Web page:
As Good as Their Word

The ructions in the world of finance have given us a chance to see the
big-time CEOs up close at the Congressional witness table. It's not a
pretty sight.

Almost without exception they appear to lack charm, warmth or wisdom,
confining themselves to biz-speak cliches. As the public faces of
the largest and once richest institutions in finance and banking, they
are a sorry lot.

The latest to appear is Bank of America CEO Ken Lewis.
Documents released by New York State law enforcement authorities seemed
to show that Lewis did not give the bank's stockholders accurate
information on
the financial condition of Merrill Lynch before taking a vote on
whether to buy the floundering brokerage house.

Lewis claims that Bush's last secretary of the Treasury, Henry Paulson,
told him to keep his mouth shut when Lewis said he was thinking of
reneging on the commitment to buy Merrill Lynch. The Lewis version of
what went down is disputed, but whatever went on between him
and the government, his unknowing stockholders voted for a stinker of
deal which has subsequently cost them dearly.

The historians of this sad and crazy era will eventually figure out who
ordered whom to do what and why, but for now it can be said that Ken
Lewis has done his bit to reinforce the idea that he and his
counterparts on the foundering ships of high finance are a pack of
liars. The system we are striving at such cost to prop up depends as
much on the word of those running it as on profit and loss.

If the reputations and credibility of many in the highest private sector
jobs are questionable, the number-one finance guy in the public sector
comes under suspicion. From the start, Timothy Geithner, the new
Secretary of the Treasury, had little
from the left-liberal
parts of the Obama constituency. As the first months of the new
administration have brought more bailouts and subsidies to big business,
Geithner has come under attack.

A recent
front-page article in the New York Times by Jo
Becker and Gretchen Morgenson
laid out the Secretary's associations,
allies and backers. The authors did not have to spell it out for readers
to conclude that Geithner, while honest in the narrow sense of the word,
has been extremely helpful to his billionaire mentors and protectors.

Truth to tell, however, we are stuck with Geithner and the small army of
shifty CEOs. The time to turn them out was last fall, when the Bush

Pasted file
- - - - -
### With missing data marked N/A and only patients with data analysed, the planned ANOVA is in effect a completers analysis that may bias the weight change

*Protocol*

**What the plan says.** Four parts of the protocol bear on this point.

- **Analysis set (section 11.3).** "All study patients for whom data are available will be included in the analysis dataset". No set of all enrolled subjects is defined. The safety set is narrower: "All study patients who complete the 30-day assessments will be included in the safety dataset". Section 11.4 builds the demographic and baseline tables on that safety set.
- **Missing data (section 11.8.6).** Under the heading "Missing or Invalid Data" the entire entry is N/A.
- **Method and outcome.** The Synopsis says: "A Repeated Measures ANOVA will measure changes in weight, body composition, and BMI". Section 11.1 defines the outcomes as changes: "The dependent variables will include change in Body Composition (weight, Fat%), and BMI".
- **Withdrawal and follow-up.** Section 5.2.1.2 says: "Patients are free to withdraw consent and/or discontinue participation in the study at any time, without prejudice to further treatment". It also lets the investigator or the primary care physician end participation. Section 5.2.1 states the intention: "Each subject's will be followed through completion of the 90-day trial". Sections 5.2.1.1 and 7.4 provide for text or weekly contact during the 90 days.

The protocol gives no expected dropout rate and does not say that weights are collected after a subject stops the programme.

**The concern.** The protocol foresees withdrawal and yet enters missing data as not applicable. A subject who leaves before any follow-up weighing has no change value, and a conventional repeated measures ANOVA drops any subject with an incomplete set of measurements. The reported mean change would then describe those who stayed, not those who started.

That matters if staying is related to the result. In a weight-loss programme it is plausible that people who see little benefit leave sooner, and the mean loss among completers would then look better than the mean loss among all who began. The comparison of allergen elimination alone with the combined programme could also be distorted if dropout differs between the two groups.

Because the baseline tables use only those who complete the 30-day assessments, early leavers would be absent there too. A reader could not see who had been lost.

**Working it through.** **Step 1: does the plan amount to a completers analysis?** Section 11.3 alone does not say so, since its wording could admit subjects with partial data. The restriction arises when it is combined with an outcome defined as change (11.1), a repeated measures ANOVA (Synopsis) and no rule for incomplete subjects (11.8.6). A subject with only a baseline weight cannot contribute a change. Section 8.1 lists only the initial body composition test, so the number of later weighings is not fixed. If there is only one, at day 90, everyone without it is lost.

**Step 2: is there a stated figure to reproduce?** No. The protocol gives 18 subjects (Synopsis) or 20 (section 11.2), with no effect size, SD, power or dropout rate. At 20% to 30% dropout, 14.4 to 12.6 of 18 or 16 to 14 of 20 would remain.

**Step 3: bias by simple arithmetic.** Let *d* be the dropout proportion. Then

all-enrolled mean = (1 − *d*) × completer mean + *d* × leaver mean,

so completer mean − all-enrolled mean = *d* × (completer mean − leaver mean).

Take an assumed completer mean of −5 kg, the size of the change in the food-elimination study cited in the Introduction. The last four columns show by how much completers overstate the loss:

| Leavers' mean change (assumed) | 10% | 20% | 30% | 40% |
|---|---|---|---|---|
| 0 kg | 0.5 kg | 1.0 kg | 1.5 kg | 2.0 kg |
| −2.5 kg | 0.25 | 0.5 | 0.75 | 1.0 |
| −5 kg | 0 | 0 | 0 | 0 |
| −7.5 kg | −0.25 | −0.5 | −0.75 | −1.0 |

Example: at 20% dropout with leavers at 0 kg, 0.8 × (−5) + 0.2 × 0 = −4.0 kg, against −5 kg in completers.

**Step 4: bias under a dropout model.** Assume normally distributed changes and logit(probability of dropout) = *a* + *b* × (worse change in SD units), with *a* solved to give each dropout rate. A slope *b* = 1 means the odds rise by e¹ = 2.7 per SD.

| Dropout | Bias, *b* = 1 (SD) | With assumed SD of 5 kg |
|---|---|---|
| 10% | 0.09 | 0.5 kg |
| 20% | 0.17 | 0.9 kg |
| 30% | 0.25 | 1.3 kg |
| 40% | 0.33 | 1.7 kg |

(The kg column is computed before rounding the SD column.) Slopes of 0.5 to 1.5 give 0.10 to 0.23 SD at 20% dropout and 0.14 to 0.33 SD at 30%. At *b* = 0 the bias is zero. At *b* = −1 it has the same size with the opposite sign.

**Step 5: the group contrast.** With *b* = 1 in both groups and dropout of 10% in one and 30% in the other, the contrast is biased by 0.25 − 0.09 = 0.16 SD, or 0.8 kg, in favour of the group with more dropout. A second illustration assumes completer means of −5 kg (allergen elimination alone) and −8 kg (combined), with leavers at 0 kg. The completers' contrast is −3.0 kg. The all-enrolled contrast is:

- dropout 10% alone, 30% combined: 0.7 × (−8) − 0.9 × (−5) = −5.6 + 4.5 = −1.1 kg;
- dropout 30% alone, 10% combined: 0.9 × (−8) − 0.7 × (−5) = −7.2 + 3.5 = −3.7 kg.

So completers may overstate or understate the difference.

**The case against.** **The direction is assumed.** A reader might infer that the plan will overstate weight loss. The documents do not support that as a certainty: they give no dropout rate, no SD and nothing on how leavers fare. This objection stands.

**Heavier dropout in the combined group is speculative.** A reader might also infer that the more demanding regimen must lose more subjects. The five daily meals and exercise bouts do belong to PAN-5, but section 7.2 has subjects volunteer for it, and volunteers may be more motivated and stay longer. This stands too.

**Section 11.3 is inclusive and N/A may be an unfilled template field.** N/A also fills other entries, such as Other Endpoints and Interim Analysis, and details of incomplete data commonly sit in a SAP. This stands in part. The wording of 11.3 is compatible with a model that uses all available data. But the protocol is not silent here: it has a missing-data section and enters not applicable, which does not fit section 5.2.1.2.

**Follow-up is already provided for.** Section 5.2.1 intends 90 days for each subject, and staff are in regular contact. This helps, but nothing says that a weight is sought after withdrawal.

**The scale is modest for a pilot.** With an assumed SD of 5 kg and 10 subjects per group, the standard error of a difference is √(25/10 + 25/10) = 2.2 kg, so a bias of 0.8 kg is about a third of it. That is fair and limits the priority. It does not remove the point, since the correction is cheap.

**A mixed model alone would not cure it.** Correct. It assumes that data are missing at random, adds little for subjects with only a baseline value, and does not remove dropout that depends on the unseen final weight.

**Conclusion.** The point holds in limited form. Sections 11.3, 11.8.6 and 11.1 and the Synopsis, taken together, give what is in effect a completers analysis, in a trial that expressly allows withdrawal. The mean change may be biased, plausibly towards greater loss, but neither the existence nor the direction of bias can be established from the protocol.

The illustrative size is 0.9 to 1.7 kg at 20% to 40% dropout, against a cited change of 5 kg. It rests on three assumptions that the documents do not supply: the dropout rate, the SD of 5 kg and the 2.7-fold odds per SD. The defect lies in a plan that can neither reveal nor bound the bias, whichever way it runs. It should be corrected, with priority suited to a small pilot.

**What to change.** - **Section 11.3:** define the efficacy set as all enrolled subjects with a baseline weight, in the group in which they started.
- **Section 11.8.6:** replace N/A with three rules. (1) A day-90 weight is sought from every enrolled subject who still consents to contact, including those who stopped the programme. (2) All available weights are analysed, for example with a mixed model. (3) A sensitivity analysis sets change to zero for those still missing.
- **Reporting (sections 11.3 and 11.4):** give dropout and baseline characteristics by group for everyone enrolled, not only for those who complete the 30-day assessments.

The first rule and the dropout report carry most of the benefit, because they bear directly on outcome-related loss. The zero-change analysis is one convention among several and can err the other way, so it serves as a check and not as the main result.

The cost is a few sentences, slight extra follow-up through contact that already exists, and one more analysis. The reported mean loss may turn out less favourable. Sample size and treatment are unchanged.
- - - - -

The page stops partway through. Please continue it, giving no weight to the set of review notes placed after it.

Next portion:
administration elected to avoid the old-fashioned cure--bankruptcy and
liquidations--in favor of bailouts and insanely complicated devices for
handling the oceans of bad debts, bad loans and bad bets which have
brought the nation's major financial institutions and the country itself
to their knees.

The plan laid out was a Republican plan--a Bush plan--but the Democrats,
including President Obama, approved it. Nobody wanted to try the truly
difficult treatment, which would have crashed the system, which then
could have risen again, debt-free. But a vision of jobs lost, homes
foreclosed and businesses shuttered was enough to make people of both
parties agree to spending trillions which we do not actually have to
forestall such a disaster.

So the Paulson plan with its complexity, its TARP
(Troubled Asset
Relief Program), its TALF (Term Asset-Backed Securities Loan Facility) and
its PPIP (Public-Private Investment Program)
was embraced by all, even
though nobody was sure how to run them. To this hour the
mechanics and grease monkeys of finance and banking continue to try
to make these acronyms into well-run, effective programs.

They have not figured out how yet, but ultimately they will, with what
noxious side effects we won't know until we suffer them. An alternative
is to nationalize
the whole mess
. Change policies. Get rid of
Goldman Sachs and the other con men and create worldwide financial
anarchy. But if nobody knows how to do what we're doing now, we know
even less about the practicalities of a new direction.

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